Album Review: Murder Castle, The Black Widow

Murder Castle The Black Widow

The Connecticut metal scene never says die, even if occasional posts in local community groups by certain individuals try to say it’s already dead and buried. True things have changed over time as venues close and musicians ‘grow up,’ but nothing is over in the Constitution State. For proof, look no further than The Black Widow, the upcoming third release by Connecticut/Virginia based Murder Castle, who have been putting in work since 2012.

Lyrically based on a female serial killer and a detective who steadily falls for her and he attempts to bring her to justice, The Black Widow further ties in modern day concepts of discrimination and the darkness within society. Blending powerful vocals reminiscent of Cathedral with textures of Crowbar, Murder Castle is a testament to a smaller but more creative Connecticut metal scene.

As the album’s lead single, “Clarity” is chock full of hypnotic groove riffs akin to tracks off Satyricon’s “The Age of Nero” with a bit more on doom than black metal. In contrast, “Kiss of Poison” brings to mind the work of the mighty Corrosion of Conformity through the swift drum work of William Buckley under winding passages delivered by vocalist/guitarist Bill Kaos and bassist Paul Loew.

For those seeking intensity, Murder Castle presents to you the perfect offering on “Bonesaw Laceration,” a tip of the hat of sorts to the early works of Mastodon in terms of heaviness. Likewise, for more traditional doom fans, “Sabotage of the Predator” slows things down for a dirgey trek through sludgy waters.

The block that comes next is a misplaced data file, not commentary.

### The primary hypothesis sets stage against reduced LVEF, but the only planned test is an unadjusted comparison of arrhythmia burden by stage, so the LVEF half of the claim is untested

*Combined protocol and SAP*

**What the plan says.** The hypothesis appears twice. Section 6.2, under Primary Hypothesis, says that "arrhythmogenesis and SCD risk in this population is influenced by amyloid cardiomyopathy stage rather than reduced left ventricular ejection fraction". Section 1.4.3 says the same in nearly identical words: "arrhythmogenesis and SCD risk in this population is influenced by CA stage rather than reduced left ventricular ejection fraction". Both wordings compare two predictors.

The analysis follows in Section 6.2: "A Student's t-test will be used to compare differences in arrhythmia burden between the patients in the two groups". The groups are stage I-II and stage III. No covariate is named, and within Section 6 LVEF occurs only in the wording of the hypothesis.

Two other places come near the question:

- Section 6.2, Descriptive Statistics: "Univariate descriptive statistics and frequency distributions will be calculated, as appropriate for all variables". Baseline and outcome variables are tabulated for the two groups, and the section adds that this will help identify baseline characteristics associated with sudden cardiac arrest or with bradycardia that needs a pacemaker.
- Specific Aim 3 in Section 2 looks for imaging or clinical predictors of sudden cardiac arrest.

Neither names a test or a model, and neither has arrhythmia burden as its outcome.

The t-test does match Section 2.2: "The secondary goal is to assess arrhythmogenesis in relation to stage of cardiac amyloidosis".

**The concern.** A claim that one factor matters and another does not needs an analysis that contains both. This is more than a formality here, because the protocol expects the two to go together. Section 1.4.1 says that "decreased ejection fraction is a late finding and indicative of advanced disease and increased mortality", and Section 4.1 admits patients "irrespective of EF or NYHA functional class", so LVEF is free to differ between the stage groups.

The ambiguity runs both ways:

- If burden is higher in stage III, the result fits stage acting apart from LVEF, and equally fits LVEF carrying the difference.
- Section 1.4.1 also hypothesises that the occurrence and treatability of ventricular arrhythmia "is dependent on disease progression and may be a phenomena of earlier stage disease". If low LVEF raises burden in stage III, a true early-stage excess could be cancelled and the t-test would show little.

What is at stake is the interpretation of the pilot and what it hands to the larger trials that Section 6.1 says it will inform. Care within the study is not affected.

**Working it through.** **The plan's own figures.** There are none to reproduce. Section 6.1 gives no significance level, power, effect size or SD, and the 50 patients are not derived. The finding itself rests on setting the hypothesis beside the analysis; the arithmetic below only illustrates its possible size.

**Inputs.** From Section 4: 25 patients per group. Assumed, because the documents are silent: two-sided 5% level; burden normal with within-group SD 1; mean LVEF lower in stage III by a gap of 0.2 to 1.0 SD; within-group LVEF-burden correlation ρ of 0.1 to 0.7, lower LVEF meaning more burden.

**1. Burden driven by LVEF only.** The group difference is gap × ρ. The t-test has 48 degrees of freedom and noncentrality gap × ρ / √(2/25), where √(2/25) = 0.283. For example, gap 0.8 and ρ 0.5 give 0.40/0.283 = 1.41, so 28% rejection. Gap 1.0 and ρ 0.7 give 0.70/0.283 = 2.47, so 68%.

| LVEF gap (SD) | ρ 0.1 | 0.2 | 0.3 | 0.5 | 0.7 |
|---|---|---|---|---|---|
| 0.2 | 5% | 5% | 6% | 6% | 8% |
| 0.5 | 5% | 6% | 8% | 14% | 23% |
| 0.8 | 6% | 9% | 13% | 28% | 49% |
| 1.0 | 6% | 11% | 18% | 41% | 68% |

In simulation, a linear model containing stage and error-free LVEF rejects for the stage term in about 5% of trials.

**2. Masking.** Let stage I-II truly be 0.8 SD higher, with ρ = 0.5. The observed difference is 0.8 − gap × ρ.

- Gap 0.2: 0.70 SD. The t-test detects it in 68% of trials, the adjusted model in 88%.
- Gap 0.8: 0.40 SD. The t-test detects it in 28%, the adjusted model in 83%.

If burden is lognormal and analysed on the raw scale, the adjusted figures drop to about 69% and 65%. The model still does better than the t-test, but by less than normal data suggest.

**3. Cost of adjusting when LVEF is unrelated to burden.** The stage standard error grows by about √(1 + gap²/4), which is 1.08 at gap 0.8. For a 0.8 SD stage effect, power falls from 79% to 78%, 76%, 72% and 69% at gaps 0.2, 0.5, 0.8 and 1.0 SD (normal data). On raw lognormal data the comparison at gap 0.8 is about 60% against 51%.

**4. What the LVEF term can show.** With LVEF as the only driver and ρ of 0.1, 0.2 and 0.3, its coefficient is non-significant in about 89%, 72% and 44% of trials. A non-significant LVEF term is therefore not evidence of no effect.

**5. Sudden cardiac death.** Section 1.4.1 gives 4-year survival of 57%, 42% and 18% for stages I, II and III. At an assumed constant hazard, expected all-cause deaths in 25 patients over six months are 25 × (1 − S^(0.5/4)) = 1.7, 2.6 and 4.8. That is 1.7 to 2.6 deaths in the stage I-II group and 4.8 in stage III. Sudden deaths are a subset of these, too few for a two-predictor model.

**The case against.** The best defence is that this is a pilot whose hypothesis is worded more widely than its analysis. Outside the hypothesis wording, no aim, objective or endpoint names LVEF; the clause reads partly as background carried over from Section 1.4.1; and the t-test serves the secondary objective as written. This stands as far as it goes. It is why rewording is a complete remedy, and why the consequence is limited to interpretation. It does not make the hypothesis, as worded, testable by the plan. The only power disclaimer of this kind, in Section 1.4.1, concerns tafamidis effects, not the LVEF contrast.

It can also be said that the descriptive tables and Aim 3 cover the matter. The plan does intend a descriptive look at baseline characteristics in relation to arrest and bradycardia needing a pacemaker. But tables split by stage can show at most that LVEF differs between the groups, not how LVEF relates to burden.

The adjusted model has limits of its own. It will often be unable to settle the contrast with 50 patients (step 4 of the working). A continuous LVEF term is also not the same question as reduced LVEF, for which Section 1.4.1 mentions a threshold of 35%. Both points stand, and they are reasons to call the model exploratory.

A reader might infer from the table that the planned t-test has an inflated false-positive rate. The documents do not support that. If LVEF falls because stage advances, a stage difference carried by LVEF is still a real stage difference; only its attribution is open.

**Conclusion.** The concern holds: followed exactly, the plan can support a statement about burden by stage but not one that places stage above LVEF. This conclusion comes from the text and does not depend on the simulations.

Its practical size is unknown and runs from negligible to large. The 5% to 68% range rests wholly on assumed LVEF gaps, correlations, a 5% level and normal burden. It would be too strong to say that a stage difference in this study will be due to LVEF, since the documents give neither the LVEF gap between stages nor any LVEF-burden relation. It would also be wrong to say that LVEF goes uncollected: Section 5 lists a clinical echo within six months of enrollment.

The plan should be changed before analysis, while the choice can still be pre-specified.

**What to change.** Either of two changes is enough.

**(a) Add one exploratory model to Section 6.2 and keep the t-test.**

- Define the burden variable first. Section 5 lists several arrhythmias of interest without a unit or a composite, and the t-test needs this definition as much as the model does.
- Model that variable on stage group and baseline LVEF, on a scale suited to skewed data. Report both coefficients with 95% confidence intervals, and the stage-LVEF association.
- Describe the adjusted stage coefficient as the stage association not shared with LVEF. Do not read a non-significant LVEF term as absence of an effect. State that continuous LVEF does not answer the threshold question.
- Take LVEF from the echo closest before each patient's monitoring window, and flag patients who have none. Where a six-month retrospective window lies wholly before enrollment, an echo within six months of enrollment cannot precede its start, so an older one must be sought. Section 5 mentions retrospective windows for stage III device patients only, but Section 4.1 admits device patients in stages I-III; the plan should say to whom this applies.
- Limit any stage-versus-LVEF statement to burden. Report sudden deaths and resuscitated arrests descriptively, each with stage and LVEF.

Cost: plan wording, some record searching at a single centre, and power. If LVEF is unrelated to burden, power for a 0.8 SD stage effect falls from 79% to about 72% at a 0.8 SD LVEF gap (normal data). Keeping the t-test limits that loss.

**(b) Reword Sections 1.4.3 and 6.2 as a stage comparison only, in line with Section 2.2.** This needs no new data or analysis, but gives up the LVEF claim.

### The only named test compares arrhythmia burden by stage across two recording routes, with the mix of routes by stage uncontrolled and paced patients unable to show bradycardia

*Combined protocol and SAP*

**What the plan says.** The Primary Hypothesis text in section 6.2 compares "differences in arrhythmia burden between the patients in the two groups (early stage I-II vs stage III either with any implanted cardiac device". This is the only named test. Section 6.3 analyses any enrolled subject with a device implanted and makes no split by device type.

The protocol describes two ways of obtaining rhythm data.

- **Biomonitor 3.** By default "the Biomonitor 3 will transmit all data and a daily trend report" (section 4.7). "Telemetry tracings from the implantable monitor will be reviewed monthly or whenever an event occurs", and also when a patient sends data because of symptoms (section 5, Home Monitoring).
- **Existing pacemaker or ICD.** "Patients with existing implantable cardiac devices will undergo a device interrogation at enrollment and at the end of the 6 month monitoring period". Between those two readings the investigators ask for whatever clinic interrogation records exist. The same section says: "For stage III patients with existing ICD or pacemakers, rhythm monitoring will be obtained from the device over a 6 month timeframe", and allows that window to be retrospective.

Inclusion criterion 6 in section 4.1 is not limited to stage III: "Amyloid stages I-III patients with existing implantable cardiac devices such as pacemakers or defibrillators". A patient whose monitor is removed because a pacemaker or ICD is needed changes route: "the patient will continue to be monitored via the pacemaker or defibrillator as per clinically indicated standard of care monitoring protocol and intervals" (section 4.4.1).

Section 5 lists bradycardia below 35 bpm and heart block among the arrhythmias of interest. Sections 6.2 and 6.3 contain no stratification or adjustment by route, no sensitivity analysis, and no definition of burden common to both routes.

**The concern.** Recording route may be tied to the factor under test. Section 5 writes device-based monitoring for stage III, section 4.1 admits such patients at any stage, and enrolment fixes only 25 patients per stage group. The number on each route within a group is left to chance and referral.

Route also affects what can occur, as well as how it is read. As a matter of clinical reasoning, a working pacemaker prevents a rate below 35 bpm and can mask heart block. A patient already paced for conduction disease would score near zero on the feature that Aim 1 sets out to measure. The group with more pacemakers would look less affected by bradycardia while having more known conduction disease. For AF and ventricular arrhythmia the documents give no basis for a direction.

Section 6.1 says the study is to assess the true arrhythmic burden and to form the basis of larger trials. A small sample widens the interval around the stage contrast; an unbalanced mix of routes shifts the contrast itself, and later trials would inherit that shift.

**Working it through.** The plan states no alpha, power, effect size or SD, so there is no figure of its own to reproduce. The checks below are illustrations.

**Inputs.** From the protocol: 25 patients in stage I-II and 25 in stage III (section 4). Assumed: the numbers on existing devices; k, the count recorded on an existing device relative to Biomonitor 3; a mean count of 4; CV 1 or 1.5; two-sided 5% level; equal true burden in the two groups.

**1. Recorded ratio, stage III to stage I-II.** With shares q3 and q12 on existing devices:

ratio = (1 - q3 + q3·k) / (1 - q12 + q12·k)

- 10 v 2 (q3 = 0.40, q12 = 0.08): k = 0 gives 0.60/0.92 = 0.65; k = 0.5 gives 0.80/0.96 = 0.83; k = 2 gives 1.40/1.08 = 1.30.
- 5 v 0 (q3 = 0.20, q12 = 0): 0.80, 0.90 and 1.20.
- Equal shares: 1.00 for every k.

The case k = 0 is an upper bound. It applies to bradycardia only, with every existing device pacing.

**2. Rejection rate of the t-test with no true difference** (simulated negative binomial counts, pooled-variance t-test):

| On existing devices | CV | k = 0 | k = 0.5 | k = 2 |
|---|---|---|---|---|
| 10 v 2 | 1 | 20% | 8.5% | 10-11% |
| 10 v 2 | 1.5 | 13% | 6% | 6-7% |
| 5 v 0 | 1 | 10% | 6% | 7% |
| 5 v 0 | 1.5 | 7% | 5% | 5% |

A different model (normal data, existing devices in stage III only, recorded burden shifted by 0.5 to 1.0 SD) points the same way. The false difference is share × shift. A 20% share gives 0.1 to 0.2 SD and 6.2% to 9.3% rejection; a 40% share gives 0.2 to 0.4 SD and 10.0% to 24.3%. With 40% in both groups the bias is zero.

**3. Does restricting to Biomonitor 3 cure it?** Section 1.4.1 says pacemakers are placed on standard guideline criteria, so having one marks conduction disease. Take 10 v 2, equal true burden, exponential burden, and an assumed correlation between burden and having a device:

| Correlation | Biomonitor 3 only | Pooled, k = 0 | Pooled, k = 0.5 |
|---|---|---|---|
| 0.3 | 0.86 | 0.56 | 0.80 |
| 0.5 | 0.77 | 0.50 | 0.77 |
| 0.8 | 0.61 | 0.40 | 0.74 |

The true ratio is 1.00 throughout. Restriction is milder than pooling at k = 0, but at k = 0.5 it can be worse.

Some may feel that there is a risk associated with concept albums in that it can be difficult to prevent the concept from insisting too much on itself. At the same time, it would be a disservice to not stress the story enough so it becomes lost and listeners forget it is even there. Murder Castle finds a solid place in between by delegating major parts of the story to specific tracks, namely the appropriately titled “Narration from the Detective,” “Bloodspattered Outroduction,” and the two parts of the title track. As a result, the story is still present without being too overbearing, allowing the rest of the album to speak and breathe for itself.

Bottom line: The Black Widow delivers a fresh cut of doomy, groovy heaviness that fans of the genre crave so much. Overshadowed for many years by what was current in the local scene, it is exciting to see a resurgence of doom metal bands and a new appreciation for the genre in the northeast. Visit the Murder Castle Bandcamp to hear the first singles and to preorder your copy of The Black Widow!

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